If you’re a programmer, you know all too well the dreaded infinite loop that can wreak havoc on a computer or server. I’d like to redefine this term and spin it into something positive.

The “Infinite Loop Series” name represents the continuous cycle of support we provide to students through workshops, hackathons, networking events, and one-on-one advising sessions while engaged with ShiftKey. This programming helps students at the earliest stages of innovation gain business and technical skills, expand their professional networks, and enhance a student’s degree in a variety of ways. We become part of team that assists with the discovery process, learning, and journey forward to help students evaluate the potential of a project idea. This is truly an “infinite loop” of feedback and support as students weave in and out of the lab to access the resources they need to be successful.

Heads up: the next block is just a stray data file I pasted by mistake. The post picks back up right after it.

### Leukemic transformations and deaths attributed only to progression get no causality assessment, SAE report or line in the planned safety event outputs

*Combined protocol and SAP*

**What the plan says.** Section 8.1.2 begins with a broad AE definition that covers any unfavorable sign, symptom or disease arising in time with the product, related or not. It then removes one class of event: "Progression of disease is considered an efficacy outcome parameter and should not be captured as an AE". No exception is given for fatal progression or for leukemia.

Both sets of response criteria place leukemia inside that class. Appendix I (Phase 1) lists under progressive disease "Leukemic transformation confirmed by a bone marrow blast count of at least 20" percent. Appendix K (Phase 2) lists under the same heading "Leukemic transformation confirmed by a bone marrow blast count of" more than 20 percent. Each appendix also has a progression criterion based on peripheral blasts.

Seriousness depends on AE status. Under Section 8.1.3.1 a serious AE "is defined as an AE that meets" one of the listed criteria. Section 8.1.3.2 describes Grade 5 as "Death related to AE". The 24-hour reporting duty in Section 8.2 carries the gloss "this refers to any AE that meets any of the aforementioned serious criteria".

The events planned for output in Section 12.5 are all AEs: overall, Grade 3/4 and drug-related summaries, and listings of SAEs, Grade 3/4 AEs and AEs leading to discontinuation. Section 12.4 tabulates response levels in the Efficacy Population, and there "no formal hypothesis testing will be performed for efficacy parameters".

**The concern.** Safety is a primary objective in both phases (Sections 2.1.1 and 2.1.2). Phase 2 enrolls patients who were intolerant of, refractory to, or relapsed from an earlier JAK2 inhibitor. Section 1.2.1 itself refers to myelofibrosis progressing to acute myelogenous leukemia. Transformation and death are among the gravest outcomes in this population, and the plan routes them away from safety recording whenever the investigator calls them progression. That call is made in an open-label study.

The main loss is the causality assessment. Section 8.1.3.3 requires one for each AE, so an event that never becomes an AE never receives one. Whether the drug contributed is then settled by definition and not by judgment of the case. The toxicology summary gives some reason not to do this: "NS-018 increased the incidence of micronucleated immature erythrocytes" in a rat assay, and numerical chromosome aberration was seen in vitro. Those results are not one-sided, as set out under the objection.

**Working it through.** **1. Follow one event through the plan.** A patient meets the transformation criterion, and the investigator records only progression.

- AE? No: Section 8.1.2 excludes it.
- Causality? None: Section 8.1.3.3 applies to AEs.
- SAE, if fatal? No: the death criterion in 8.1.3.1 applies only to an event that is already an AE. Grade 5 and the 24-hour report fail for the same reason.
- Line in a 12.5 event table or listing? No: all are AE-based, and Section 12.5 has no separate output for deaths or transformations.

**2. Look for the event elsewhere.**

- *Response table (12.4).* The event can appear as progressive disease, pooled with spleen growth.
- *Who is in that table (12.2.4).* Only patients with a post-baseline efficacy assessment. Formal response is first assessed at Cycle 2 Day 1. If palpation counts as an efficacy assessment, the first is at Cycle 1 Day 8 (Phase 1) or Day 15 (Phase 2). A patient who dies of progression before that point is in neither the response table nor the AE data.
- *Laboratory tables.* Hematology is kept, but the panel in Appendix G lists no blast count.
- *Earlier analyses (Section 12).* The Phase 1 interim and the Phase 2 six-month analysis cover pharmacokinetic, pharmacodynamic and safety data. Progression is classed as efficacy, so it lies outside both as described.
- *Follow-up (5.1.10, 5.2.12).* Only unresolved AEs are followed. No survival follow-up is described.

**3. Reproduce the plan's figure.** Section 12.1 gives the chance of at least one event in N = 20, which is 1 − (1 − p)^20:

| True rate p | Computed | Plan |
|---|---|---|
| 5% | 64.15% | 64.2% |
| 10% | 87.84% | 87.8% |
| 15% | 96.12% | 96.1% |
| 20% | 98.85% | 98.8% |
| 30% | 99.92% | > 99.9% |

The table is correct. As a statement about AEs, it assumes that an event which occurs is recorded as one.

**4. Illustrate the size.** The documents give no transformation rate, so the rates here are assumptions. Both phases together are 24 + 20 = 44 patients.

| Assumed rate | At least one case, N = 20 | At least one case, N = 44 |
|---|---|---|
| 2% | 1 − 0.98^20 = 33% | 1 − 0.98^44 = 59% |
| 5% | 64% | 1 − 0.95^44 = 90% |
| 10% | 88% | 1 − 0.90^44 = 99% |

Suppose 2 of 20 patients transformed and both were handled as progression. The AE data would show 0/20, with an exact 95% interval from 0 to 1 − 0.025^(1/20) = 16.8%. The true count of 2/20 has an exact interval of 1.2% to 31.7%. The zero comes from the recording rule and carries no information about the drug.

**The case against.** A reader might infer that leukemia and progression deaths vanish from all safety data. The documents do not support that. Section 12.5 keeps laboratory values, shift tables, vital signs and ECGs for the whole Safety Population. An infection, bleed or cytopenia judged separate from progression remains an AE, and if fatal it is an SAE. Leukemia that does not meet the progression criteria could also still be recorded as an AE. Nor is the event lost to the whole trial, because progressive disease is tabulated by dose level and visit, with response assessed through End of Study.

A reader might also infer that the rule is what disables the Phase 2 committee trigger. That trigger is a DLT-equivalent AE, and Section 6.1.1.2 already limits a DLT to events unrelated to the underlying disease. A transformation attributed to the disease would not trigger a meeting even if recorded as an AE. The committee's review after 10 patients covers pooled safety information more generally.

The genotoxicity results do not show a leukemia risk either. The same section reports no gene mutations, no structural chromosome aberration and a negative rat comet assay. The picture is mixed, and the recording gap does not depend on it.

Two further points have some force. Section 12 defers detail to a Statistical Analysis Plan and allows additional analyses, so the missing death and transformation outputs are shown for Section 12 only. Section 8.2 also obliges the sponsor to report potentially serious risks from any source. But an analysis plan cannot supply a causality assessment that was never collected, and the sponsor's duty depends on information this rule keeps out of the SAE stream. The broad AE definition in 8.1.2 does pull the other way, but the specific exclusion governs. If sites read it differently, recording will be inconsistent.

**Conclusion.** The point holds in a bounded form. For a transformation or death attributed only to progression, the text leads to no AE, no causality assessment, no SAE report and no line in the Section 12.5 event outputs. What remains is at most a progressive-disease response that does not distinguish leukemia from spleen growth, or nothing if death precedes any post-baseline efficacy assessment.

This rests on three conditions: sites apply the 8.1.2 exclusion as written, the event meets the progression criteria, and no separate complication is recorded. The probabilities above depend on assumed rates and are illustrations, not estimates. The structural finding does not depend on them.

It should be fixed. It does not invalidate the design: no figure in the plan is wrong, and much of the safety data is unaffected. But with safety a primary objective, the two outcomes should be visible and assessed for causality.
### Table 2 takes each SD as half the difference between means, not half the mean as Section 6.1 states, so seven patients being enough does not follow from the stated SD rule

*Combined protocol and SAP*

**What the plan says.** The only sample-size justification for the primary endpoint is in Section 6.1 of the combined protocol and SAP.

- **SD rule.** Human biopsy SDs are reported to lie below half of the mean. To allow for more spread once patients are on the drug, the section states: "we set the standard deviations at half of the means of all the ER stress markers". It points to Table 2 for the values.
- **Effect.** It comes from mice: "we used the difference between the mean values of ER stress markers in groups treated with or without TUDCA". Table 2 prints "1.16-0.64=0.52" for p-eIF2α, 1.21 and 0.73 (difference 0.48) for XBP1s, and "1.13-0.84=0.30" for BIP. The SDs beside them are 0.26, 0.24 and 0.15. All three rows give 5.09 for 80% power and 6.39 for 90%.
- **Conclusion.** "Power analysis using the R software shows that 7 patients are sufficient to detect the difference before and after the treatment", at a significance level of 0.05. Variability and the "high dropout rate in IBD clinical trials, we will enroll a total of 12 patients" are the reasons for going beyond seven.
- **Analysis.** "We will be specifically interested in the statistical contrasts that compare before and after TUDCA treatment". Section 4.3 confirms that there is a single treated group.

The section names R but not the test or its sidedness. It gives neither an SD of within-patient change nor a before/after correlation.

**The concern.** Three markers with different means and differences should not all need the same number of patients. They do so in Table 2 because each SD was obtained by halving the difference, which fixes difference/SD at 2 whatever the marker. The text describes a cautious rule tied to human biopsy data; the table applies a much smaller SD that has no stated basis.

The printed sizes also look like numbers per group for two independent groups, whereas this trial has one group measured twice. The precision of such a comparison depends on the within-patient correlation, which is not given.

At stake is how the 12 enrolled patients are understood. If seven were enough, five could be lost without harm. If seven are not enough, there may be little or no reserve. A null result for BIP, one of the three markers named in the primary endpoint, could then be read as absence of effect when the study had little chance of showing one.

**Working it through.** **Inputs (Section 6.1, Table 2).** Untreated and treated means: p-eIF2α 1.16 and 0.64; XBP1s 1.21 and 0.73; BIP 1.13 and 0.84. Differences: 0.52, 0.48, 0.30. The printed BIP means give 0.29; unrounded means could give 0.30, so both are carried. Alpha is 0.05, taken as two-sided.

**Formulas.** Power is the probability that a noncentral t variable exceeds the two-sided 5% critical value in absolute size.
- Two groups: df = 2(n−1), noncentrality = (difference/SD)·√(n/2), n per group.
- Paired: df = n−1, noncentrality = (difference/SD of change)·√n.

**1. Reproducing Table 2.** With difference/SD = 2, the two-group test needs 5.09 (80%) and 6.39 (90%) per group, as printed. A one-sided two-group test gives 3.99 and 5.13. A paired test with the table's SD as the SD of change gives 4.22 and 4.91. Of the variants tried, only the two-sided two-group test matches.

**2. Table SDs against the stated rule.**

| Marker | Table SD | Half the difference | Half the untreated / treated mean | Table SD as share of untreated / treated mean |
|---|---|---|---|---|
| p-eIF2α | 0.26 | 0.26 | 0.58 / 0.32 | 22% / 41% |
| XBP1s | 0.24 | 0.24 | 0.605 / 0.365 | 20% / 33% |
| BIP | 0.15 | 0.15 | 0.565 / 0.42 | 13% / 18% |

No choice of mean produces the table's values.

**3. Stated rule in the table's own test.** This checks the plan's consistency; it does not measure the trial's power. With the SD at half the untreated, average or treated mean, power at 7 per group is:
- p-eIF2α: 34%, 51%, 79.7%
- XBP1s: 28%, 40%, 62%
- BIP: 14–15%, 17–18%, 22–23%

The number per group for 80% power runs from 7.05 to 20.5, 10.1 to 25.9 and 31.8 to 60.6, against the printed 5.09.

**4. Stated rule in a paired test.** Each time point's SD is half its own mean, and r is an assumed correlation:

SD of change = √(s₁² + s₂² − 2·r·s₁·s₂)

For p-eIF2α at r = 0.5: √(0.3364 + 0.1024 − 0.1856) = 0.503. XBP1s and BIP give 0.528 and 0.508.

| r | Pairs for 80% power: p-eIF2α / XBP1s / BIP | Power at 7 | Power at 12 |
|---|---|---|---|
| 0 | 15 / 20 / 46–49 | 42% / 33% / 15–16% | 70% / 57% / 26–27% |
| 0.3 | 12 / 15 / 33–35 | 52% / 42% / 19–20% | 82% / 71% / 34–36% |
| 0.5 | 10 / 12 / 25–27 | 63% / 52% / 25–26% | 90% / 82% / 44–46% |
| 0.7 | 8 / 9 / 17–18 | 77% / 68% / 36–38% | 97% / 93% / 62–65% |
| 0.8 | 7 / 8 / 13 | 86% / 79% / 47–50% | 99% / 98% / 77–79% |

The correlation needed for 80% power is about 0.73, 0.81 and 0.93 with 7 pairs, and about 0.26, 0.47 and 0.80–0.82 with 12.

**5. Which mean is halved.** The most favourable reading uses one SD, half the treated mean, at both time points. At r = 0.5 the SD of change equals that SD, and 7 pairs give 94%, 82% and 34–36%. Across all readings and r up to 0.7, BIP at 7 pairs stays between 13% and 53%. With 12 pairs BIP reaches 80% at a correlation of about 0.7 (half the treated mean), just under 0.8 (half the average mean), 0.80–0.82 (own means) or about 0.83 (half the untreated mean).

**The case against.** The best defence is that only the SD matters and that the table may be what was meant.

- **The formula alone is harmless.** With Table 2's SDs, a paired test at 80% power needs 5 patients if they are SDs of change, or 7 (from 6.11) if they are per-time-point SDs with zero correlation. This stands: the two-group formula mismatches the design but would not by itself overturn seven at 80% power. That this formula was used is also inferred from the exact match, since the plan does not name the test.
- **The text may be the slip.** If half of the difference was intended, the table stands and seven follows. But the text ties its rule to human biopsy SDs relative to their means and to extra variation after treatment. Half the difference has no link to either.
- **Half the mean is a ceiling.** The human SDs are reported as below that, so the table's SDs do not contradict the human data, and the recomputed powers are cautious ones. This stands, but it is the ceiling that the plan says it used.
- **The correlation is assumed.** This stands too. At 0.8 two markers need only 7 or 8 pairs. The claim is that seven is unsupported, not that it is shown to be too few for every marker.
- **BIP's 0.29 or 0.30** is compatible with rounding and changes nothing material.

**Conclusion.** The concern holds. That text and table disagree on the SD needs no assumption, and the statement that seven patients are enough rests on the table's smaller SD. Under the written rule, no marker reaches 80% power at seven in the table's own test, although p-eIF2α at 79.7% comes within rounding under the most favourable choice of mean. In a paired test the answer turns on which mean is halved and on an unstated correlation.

Matt Zimola has leveraged a variety of ShiftKey Labs programming since 2016. He attended workshops, hackathons, participated in the first cohort of the Creativity and Innovation Bootcamp, and was a Lab Resident from Fall 2016-2017. He has accessed almost every innovation-based program at Dalhousie and as a Lab Resident alumnus, has now spread his wings to access other innovation-based supports in the region. Matt describes some of this journey in the video below.

Matt Zimola – Master of Applied Computer Science student, Dalhousie University

If you would like to learn more about ShiftKey Labs and start your innovation-based journey, please register for one of our events in the Calendar or contact us for more information.

The Sandbox Discover Program: Creativity is for Everyone